Nick D'Aloisio hit the headlines recently by selling his Summly app to Yahoo for an estimated £18 million, which is not bad at all when you consider he is still a teenager.

So now you are hoping to emulate him. Fine. But first, although this may be stating the blindingly obvious, you need an idea. Let me rephrase that: you need a very good idea. But that doesn’t mean it’s just a very good idea to you. Other people need to think so, too, and not just your best mates, your parents, or devoted partner. I mean people you don’t know who would be willing to fork out their money for your app only after you’d convinced them it was worth every penny and a bit more. That, after all, is the ultimate test of anyone’s sincerity when it comes to doing business.

They do like it and would buy it? Great. But have you...

Andy Horbury | 25 Jul 2013 | 1 comment

There are deep and disturbing sides to the Internet where businesses should fear to tread, if they want to keep themselves safe. So called ‘dark’ search engines, for example, certainly need to be approached with extreme caution.

Take Shodan, a search engine that navigates the Internet's back channels. It's akin to a ‘dark’ Google, helping hackers to find out the servers, webcams, printers, routers, systems, networks etc… that are vulnerable to tampering.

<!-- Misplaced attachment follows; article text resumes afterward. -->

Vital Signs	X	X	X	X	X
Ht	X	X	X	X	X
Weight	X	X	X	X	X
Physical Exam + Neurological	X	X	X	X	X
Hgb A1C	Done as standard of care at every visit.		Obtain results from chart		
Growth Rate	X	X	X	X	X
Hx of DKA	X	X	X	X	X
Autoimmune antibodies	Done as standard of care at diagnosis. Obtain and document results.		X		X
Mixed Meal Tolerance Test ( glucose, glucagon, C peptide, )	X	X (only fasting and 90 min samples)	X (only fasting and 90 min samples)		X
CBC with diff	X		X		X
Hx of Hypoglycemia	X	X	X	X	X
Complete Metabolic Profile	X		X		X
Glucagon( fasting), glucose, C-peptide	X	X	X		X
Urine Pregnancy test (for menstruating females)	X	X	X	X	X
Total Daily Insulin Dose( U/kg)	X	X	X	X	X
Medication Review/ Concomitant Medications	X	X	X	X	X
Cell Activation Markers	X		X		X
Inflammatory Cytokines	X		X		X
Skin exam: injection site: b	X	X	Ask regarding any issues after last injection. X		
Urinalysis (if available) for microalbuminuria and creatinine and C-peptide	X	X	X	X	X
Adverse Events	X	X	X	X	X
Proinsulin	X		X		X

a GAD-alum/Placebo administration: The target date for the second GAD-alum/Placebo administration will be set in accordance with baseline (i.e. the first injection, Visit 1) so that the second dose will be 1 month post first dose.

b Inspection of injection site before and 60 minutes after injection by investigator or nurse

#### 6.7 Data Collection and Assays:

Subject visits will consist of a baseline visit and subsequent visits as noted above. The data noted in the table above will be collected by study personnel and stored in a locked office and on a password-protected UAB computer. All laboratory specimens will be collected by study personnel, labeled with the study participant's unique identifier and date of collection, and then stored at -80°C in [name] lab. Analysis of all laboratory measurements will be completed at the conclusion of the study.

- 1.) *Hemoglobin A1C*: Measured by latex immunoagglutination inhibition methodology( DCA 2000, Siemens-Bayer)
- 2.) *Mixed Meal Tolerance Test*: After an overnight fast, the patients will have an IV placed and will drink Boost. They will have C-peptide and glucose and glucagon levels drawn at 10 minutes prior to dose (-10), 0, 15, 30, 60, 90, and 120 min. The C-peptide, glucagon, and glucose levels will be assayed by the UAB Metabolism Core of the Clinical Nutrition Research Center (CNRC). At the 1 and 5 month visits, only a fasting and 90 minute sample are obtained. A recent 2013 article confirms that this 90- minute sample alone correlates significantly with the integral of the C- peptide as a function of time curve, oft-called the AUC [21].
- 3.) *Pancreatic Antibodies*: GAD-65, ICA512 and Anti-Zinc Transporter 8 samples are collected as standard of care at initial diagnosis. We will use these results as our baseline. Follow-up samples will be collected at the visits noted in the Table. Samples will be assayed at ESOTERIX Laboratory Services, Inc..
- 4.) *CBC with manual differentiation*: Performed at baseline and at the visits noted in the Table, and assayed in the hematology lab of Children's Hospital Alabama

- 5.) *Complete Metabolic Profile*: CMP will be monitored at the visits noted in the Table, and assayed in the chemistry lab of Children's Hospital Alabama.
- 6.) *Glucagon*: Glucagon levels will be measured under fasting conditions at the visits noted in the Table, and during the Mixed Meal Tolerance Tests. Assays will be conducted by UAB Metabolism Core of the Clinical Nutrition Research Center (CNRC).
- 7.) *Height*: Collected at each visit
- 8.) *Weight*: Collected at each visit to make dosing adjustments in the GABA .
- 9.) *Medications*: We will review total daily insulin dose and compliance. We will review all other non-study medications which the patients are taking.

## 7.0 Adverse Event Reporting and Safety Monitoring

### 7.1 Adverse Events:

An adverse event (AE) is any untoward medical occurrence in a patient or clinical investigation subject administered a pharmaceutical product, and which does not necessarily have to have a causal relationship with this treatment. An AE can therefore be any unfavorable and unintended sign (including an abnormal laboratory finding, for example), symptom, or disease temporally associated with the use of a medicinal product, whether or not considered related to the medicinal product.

Shodan has been designed to help users track down certain types of software and hardware, determine which applications are most popular, identify anonymous FTP servers, or investigate new vulnerabilities and what hosts they could infect. All good stuff and useful to know. But Shodan also serves as a window into millions of unsecured online connections; and you definitely wouldn’t want those connections to be yours. It...

Brook R. Chelmo | 24 Jul 2013 | 0 comments

As you search, and surf online; from time to time you may well come across a warning from your browser saying the site contains malware or perhaps that the connection is untrusted.  A recent study from UC Berkeley and Google, called Alice in Warningland, indicates that many of us choose to ignore these warnings on a daily basis. So if you do encounter these warnings what should you do?  What do they mean?  Let me guide you quickly through these and give some solid advice for staying safe online. 

 

The Website Ahead Contains Malware (Chrome); Reported Attack Page (Firefox)

Response:  STOP! Do Not Proceed!

What this means:  The site or individual page has been infected with Malware. Malware is malicious software that can do a variety of things most of them bad so you...

Jeannie Warner | 22 Jul 2013 | 0 comments

Videos are hot these days. People are posting home-made videos of everything from their cats to romantic rants or new songs. Some clever companies are starting to use customer video feedback for social outreach as well, hooking into this new viral craze. Sports fans like me have seen the competitions for the best customer-made commercial on TV, and looked up our favorites on YouTube.